It is a common observation that the temperature for same distance above a candle is more than the temperature at the side of the flame. Why does it happen?

As far as I could think, at the top of a candle heat is transferred both by convection and radiation, while on the sides of the flame radiation is the only mean of heat transfer. Am I correct?

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    $\begingroup$ That would be my guess, too. For example, if you consider a gas cooktop's burners rather than a single candle, there is a considerable amount of heat in the rising hot air above the burners. Even with the burners on their low setting it is impossible to keep my hand above the flames for any length of time, but to the sides of the burners much less heat is felt. $\endgroup$ – Samuel Weir Jan 9 '16 at 5:56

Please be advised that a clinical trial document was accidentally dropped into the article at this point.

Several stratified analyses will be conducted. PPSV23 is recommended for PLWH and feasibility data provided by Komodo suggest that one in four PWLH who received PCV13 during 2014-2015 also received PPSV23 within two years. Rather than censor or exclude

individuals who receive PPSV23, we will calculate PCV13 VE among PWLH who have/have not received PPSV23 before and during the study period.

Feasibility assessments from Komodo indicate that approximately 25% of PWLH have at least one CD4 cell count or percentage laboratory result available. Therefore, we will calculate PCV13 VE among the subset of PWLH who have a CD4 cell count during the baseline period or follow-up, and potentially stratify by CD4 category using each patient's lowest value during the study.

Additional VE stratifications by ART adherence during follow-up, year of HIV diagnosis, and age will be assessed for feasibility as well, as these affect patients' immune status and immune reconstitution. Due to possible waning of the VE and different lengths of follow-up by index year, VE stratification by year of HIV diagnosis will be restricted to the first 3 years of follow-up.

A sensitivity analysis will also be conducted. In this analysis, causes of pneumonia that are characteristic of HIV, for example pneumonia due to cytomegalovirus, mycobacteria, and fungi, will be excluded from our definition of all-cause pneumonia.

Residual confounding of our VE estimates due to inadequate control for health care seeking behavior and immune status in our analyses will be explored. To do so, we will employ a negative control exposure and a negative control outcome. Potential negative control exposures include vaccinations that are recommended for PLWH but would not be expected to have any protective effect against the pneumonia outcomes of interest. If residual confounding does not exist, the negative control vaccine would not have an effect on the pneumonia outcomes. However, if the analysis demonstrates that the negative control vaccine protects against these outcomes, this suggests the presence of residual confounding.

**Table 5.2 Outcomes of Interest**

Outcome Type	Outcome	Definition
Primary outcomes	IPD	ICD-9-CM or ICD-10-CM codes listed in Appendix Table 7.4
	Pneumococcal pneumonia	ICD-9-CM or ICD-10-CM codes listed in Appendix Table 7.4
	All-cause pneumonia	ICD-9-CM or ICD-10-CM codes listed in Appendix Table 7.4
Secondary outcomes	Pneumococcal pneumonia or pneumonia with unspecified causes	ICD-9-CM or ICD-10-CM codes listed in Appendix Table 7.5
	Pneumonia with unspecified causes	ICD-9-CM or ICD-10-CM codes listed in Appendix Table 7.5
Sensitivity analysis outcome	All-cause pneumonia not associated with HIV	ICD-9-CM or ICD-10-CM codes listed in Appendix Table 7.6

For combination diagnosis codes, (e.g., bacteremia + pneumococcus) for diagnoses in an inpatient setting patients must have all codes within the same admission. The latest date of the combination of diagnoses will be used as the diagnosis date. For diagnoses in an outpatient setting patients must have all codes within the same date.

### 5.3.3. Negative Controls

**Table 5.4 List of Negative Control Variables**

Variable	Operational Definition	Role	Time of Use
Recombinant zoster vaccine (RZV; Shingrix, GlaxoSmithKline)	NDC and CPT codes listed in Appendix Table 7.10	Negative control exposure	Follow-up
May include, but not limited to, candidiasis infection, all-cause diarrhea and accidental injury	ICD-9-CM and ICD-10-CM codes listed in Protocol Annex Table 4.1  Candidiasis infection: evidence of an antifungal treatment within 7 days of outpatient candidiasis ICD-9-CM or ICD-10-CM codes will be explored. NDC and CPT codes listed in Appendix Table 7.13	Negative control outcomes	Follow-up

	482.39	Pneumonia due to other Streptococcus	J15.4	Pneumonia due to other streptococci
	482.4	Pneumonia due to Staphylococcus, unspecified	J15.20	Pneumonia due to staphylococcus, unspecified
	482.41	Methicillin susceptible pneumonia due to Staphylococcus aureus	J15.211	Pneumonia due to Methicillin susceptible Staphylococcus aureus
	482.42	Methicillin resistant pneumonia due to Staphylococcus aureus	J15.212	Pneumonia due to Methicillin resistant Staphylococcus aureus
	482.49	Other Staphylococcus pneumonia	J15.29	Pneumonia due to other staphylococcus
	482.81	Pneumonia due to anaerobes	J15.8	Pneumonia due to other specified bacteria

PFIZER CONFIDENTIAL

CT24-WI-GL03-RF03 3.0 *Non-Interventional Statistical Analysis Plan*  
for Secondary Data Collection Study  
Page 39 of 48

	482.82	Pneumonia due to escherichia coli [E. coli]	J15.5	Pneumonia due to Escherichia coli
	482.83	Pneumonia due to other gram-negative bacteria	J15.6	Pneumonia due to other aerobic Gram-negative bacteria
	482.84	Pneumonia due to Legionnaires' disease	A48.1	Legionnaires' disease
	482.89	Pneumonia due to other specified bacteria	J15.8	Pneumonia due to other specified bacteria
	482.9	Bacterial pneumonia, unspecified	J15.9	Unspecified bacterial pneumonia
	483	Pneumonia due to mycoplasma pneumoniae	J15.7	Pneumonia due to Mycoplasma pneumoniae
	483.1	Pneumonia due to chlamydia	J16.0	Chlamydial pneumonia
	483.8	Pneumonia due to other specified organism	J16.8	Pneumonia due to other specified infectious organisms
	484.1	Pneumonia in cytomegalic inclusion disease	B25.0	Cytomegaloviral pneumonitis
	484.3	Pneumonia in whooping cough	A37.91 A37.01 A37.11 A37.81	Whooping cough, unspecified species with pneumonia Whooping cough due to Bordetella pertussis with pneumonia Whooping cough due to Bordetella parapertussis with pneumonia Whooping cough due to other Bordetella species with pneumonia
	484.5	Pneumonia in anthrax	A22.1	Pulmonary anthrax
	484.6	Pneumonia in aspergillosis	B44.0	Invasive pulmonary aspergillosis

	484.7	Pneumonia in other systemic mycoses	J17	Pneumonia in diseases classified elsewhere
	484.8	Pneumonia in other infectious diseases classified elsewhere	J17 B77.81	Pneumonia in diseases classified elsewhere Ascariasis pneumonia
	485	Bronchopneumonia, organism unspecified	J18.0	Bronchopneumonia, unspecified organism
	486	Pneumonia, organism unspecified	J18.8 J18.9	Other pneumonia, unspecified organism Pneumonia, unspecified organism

• $\begingroup$ @SamuelWeir but can we say that there will be no convection sideways to the candle? $\endgroup$ – Abdullah Jan 9 '16 at 8:37
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    $\begingroup$ @Abdullah: The direction of convection is largely determined by the direction of gravity. In a spaceship there is little convection and only diffusion brings oxygen to the site of combustion. $\endgroup$ – RedGrittyBrick Jan 9 '16 at 15:02

,air starts rising upwards as soon as gets heated from bottom of flame And its place is taken by cold air instantly so a current is set up as in convection.top of flame has warm flowing air and radiations while sides only have heat radiation.


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